Possibly the shortest answer might be: if your life is not
working for you, if you are not feeling fulfilled and able to
function at your highest level, if anxiety or depression feels
too familiar - then therapy could be helpful for you.
Therapy is a process-and while it does not occur overnight,
it can be the most rewarding journey of oneís life. We live in
an anxiety-producing society, and many times we forget
that part of our purpose is a path of self actualization-or
finding and being our best self. Possibly what we do with our
life is our gift to ourselves and to others.
Pat Drerup-Cotterís specialization for almost fifteen years is
the treatment of anxiety disorders, inclusive of panic attacks,
social phobias, obsessive compulsive disorder, posttraumatic stress disorder, acute stress disorder, and generalized anxieties. Secondary issues are correlated with these anxieties-such as eating disorders, anger issues, relationship and growth issues, stress management, and self empowerment/esteem issues. Pat also works extensively with mood disorders, inclusive of bipolar disorder. She also works with Axis 11 disorders, such as personality disorders and borderline personality disorder.
Therapy is work. While there is no exact time to allow for this process, the good news is that anxiety can be reduced and managed through work in therapy and consistent use and practice of tools. The standard of care is generally once a week, and many times the patient begins to experience changes within eight to twelve weeks. Some disorders require medications as well as a combination of therapies; many anxiety issues can be helped without medication.
Pat works with individual adults and couples and she uses a variety of modalities, suited to the particular issue and resulting behaviors. Treatment modalities include cognitive and cognitive behavioral therapies, exposure therapy and exposure response prevention (ERP), psychodynamic, humanistic, systematic desensitization, dialectical behavioral therapy (DBT), Imago therapy, and mindfulness based therapies. Her observation is that partnering with the client in a safe emotional environment encourages growth and allows the courage to change faulty patterns. Her patients describe her as nurturing, challenging, and validating.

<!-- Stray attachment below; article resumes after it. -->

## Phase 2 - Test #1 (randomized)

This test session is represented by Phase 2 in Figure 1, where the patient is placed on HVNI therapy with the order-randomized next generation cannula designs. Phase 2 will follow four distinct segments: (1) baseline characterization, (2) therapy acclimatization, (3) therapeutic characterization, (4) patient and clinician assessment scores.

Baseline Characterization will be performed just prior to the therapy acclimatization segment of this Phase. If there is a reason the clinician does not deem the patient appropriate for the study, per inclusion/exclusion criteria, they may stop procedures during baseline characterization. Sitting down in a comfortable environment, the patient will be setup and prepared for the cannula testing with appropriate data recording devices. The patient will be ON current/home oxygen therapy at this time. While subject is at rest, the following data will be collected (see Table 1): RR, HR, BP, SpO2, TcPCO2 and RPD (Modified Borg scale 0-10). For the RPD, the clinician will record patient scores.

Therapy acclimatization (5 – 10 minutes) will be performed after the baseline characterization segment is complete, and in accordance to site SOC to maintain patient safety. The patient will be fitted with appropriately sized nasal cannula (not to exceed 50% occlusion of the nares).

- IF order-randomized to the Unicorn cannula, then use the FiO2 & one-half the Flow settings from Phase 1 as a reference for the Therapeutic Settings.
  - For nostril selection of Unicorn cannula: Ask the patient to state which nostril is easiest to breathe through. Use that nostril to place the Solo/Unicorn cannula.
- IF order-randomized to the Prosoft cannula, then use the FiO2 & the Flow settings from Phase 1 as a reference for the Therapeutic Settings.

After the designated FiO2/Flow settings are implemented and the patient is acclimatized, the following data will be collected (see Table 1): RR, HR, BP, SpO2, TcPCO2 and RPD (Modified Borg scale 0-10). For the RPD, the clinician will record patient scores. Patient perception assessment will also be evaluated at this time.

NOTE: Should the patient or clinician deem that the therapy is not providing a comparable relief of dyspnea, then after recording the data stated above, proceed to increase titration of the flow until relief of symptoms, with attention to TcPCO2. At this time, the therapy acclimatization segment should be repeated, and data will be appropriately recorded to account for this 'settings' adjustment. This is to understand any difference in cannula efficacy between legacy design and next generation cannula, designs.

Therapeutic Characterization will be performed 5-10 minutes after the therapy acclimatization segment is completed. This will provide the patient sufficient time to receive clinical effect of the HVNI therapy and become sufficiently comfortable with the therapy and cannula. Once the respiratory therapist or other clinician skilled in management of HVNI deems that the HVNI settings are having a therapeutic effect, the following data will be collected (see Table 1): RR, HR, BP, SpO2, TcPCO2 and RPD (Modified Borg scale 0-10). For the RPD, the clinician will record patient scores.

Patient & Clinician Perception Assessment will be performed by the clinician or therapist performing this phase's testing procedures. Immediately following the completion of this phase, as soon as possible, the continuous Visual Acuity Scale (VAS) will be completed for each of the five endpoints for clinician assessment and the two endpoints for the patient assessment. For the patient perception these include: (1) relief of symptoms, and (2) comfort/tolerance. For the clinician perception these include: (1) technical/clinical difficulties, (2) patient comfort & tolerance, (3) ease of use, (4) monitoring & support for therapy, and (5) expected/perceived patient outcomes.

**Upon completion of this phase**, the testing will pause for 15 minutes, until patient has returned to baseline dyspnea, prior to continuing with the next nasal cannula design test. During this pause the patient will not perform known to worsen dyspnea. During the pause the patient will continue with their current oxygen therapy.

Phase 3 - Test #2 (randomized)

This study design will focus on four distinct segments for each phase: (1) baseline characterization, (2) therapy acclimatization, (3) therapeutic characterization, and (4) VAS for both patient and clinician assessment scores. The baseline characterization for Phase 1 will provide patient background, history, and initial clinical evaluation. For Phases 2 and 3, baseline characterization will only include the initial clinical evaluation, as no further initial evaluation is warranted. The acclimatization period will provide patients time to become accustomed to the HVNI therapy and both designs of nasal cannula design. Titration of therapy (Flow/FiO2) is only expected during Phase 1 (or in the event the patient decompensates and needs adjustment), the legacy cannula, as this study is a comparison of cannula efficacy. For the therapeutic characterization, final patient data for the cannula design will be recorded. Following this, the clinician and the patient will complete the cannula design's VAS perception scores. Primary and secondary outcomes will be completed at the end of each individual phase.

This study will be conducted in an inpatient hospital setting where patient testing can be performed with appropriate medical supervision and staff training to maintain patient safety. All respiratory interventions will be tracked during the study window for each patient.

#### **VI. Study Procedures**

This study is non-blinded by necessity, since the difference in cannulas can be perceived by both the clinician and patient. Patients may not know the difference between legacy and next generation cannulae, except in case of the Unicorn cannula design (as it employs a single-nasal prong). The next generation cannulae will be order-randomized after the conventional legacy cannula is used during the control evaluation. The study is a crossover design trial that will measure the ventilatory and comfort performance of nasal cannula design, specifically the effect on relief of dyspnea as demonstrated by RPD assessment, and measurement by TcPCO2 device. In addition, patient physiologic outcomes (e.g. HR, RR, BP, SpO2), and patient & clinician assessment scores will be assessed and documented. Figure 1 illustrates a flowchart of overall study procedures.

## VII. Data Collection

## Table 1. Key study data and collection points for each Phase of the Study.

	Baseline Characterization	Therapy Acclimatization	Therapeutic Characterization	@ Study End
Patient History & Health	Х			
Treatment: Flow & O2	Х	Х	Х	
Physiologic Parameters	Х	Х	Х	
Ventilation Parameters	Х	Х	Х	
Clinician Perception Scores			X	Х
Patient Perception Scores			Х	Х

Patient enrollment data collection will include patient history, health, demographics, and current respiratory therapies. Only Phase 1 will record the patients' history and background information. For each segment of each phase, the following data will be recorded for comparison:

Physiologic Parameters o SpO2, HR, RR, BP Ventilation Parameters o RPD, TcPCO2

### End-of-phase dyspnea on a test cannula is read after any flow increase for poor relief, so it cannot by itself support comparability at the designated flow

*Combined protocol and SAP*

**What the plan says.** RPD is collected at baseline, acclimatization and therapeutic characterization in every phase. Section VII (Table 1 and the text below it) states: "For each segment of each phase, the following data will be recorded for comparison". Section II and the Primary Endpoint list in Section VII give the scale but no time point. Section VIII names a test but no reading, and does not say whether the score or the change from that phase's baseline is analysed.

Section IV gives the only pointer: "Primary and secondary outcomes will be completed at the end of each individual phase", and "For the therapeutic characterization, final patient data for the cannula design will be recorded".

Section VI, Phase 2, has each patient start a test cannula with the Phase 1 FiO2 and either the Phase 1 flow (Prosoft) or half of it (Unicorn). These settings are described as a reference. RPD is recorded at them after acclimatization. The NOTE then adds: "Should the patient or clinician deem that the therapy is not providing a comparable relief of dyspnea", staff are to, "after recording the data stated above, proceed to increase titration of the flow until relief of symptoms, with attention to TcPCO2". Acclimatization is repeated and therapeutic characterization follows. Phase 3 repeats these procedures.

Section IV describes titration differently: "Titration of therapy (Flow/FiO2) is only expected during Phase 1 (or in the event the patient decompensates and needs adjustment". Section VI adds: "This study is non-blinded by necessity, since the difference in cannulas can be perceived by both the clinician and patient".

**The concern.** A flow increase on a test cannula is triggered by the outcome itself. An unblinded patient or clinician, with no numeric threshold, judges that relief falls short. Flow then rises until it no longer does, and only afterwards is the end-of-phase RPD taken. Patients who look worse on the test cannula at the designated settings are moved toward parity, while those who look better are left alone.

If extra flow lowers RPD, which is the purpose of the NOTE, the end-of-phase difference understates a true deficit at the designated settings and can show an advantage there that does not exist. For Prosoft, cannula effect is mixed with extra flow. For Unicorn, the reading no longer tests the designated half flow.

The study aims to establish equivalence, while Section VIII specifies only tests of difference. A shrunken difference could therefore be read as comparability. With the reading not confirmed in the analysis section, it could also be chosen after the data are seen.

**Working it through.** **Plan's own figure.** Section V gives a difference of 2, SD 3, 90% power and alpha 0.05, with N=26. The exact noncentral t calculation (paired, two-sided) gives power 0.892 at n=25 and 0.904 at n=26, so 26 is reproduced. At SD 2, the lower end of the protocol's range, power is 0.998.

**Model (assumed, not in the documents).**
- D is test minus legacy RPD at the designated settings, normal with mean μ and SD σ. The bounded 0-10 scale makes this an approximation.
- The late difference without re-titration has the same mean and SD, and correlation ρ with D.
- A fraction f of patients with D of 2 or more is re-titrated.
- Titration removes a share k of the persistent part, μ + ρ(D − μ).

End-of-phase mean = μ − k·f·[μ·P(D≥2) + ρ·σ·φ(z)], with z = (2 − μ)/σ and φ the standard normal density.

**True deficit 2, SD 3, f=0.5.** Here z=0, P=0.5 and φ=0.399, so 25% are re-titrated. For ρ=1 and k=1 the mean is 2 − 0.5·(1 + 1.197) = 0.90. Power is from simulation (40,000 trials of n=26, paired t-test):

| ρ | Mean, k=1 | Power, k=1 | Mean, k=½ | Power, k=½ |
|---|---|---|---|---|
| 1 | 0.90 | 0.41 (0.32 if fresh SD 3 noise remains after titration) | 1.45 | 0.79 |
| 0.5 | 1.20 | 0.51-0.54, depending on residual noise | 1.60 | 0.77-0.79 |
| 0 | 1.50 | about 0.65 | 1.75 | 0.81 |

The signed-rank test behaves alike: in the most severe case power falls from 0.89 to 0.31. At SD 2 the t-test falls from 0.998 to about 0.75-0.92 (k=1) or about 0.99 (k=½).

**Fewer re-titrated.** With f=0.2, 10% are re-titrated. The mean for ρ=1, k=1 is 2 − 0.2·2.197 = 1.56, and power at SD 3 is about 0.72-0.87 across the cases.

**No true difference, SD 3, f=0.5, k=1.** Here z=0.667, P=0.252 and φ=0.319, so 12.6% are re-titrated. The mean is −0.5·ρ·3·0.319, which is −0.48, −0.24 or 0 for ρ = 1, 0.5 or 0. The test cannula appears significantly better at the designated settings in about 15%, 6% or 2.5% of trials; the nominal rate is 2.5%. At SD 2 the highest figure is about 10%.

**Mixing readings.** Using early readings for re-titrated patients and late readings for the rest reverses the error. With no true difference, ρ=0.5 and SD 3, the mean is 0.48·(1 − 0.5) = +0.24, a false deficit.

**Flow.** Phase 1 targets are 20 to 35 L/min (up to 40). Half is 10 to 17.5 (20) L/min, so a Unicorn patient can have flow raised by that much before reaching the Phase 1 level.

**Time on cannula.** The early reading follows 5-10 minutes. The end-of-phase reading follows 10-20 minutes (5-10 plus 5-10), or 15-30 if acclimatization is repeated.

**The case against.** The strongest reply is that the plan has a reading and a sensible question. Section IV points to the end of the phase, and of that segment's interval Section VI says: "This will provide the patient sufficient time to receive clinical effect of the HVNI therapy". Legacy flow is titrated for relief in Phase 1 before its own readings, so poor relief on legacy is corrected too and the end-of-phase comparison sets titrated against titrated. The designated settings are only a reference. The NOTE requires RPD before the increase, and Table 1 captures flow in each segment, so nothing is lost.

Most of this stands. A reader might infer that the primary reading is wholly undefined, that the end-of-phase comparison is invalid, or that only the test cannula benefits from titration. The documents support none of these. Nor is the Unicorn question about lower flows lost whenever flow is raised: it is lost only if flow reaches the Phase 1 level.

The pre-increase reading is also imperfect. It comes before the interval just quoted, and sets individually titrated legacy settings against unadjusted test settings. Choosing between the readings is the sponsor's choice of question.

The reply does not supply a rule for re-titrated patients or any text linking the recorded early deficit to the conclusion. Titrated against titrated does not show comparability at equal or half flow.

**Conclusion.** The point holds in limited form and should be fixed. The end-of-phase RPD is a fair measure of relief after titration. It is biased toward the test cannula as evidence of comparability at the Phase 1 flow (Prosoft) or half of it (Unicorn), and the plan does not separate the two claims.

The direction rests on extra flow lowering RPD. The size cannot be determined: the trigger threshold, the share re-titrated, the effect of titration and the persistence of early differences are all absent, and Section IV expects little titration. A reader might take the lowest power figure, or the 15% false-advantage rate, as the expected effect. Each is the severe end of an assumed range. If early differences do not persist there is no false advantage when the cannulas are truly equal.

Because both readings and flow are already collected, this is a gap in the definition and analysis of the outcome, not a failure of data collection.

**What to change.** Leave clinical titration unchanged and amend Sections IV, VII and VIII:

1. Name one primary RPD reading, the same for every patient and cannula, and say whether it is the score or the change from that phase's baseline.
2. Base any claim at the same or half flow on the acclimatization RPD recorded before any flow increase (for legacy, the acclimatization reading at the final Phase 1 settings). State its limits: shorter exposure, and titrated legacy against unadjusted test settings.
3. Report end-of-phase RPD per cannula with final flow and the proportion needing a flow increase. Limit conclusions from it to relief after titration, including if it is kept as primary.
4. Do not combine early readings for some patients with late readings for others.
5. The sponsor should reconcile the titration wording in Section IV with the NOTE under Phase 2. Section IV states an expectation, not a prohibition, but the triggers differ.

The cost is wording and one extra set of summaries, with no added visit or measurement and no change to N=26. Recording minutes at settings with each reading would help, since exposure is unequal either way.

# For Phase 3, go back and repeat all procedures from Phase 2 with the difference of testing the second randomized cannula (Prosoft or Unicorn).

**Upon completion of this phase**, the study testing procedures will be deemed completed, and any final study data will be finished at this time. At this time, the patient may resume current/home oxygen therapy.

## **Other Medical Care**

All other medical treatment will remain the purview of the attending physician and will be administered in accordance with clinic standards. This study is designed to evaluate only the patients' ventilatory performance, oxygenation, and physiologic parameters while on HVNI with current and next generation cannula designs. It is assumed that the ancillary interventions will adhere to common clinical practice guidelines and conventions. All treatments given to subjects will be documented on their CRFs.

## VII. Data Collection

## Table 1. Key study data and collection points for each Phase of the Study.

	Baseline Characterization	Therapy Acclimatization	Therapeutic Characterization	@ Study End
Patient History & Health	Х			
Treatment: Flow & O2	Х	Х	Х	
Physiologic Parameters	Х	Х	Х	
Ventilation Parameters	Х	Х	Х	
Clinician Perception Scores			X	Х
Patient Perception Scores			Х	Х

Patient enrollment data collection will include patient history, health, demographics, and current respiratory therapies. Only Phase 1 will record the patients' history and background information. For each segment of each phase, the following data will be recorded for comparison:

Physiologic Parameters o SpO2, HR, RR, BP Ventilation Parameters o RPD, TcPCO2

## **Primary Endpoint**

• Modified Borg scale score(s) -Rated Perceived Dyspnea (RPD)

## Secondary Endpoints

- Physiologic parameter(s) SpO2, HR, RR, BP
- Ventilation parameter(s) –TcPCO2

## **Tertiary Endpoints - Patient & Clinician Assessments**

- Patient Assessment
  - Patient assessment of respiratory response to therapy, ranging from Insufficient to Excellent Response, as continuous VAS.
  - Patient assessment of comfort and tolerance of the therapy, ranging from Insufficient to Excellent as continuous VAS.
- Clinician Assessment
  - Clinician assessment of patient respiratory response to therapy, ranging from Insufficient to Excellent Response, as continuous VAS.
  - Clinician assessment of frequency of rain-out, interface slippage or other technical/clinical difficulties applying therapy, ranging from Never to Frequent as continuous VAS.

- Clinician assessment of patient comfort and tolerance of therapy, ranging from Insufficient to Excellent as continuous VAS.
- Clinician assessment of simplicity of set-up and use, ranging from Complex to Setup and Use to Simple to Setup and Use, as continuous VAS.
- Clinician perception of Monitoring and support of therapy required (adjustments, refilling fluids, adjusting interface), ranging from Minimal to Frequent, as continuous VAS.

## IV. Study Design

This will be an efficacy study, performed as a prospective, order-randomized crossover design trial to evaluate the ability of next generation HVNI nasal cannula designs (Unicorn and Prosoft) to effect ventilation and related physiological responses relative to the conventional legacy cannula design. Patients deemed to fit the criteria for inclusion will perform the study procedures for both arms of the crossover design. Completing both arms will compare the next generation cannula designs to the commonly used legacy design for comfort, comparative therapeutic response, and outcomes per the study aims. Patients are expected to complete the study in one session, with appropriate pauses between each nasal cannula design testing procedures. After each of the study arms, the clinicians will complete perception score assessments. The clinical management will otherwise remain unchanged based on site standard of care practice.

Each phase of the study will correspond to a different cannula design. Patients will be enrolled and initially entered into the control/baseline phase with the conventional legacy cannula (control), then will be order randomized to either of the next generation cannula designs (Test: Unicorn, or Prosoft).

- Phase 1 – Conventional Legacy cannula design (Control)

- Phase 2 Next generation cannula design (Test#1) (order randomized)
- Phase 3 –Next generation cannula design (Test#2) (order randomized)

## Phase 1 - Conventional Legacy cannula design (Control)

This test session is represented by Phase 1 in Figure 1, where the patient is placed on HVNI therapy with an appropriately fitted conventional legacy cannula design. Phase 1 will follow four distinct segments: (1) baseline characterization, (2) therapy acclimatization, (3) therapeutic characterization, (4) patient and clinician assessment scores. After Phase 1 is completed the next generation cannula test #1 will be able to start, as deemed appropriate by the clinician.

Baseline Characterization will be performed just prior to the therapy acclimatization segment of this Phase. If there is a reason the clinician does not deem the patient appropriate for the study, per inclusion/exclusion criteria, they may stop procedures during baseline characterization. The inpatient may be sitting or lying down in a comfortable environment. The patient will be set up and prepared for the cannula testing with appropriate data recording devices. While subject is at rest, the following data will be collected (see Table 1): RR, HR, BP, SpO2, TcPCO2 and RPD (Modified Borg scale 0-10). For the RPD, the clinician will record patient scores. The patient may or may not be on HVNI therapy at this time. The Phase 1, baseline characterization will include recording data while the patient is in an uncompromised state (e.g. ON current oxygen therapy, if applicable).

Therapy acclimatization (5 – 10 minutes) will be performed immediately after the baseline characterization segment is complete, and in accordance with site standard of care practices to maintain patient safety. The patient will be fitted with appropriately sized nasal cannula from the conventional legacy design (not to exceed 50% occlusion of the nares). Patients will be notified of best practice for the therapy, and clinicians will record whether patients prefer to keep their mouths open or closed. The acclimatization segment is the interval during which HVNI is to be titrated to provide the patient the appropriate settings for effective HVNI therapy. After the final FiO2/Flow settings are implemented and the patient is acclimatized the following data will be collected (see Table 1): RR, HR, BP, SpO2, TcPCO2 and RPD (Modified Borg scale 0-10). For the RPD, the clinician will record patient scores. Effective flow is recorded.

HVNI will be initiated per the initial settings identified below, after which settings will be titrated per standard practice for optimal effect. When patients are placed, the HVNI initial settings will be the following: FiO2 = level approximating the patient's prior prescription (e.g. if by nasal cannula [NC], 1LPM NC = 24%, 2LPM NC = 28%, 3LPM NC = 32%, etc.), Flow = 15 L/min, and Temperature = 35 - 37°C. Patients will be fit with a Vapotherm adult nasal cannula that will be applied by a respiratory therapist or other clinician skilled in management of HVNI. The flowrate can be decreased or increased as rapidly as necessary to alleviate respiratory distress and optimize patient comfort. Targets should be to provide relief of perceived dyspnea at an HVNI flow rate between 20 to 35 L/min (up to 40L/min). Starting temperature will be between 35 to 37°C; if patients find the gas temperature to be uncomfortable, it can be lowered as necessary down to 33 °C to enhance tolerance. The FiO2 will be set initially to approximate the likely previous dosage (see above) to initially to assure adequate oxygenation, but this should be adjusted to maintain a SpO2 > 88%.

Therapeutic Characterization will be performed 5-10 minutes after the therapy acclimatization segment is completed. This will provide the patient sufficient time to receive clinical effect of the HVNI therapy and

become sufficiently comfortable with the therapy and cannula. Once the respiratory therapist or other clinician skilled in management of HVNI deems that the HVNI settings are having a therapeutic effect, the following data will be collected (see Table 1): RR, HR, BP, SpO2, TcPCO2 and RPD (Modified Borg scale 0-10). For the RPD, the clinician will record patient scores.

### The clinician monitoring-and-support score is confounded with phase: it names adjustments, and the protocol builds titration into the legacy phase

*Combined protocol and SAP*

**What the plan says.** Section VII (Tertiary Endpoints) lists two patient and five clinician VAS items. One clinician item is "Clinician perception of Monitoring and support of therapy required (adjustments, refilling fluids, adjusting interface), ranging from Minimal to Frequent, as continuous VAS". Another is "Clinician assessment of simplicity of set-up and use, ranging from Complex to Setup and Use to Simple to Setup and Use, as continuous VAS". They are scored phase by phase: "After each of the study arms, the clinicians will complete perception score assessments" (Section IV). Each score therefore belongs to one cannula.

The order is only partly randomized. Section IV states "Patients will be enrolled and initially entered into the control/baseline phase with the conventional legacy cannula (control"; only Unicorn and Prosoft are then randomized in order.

How do I know if I have the Ďrightí therapist?
Great question! Data shows that the number one indicator of success in therapy is being connected with a therapist who is a good fit for the person. Certainly, it is uncomfortable and even frightening to come face to face with a stranger and share your most personal and deepest fears. You should expect to have a short phone conversation initially with your new therapist during which you have the opportunity to ask questions about the therapistís type of work, treatments used, background and education.
Fee schedules are also discussed so that you will have an idea for budgeting your therapy. Your therapist will, in turn, have a chance to get a feeling of what your goals are for therapy. There is paperwork that you will complete before your first session that will be helpful to your therapist as well. Many therapists are listed with professional organizations that are accessible to you via internet, and state licensing boards can also provide you with some information.